Spring Valley Project Flaws

The Bureau of Land Management chose to prepare an environmental assessment rather than an environmental impact statement, which would require much more analysis and public involvement.

The site of the project is significant habitat for sage grouse, and the proposed mitigations measures are both insufficient and not in compliance with the current body of science on sage grouse. In fact, the Center brought to light letters between the BLM and the Nevada Department of Wildlife showing that the agency essentially ignored the Department's concerns regarding impacts on the species.

There are other species concerns, such as the presence of a migratory bat cave visited by more than a million Mexican short-tailed bats annually, as well as the presence of the imperiled pygmy rabbit on site.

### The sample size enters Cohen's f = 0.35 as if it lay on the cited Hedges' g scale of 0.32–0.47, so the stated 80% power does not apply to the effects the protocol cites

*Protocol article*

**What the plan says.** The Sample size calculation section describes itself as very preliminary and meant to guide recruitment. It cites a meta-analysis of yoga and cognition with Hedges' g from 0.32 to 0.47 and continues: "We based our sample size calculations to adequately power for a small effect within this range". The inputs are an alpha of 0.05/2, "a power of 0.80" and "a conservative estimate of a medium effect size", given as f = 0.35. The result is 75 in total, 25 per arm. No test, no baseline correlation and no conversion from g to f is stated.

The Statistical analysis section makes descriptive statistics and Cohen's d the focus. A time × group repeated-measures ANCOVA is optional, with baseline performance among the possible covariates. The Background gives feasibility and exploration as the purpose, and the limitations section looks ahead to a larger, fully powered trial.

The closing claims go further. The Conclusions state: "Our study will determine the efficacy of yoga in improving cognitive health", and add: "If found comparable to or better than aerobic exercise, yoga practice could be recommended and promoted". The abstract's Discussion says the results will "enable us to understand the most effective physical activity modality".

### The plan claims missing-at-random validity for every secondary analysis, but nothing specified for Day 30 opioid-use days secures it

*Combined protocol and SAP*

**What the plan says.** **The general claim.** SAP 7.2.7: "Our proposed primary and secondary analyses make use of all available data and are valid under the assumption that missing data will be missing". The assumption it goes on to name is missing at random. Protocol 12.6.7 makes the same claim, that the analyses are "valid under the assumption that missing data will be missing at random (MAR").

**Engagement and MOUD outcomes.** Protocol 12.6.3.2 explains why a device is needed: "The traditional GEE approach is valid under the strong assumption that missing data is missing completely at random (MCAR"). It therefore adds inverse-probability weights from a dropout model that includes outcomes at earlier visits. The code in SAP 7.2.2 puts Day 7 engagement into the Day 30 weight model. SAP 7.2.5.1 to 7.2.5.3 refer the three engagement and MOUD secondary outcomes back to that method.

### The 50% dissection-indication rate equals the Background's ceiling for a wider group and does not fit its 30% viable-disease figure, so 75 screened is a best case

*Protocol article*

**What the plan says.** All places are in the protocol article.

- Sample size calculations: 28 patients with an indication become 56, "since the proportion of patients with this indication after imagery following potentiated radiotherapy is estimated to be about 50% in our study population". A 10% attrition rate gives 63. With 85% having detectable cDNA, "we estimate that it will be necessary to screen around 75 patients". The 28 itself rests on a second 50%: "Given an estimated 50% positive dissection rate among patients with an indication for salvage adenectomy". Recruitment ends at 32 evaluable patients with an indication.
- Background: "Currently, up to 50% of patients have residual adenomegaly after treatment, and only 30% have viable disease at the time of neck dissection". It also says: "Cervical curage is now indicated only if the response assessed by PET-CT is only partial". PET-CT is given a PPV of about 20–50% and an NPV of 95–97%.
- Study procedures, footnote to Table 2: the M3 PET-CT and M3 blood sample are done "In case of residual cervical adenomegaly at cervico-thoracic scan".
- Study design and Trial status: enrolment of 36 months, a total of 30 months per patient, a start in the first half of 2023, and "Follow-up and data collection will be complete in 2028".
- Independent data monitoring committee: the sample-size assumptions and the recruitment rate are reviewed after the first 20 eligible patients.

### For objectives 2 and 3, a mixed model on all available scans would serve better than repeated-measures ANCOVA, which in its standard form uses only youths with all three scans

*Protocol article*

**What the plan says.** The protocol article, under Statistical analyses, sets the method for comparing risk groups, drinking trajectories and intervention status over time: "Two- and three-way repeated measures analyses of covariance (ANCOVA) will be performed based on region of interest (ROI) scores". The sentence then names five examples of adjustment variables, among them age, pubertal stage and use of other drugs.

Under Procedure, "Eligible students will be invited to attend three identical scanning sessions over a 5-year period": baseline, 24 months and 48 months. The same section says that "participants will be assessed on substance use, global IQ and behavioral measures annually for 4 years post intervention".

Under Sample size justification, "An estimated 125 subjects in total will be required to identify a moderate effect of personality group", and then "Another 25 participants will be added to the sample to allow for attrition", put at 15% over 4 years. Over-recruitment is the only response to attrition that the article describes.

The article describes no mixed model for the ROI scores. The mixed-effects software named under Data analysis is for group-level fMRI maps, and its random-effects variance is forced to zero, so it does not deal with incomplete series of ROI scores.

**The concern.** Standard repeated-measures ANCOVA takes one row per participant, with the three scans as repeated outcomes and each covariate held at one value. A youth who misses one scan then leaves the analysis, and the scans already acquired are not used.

The site and adjacent area are the scene of a massacre of American Indians in the late 1880s, considered as sacred ground by local tribes.

The project would involve industrialization of a pristine mountain valley, in the process destroying the view of the wilderness from Route 50 — a designated “Heritage Highway” — as well as from Great Basin National Park.


Photo of Lake Mead National Recreation Area by mandj98/Flickr.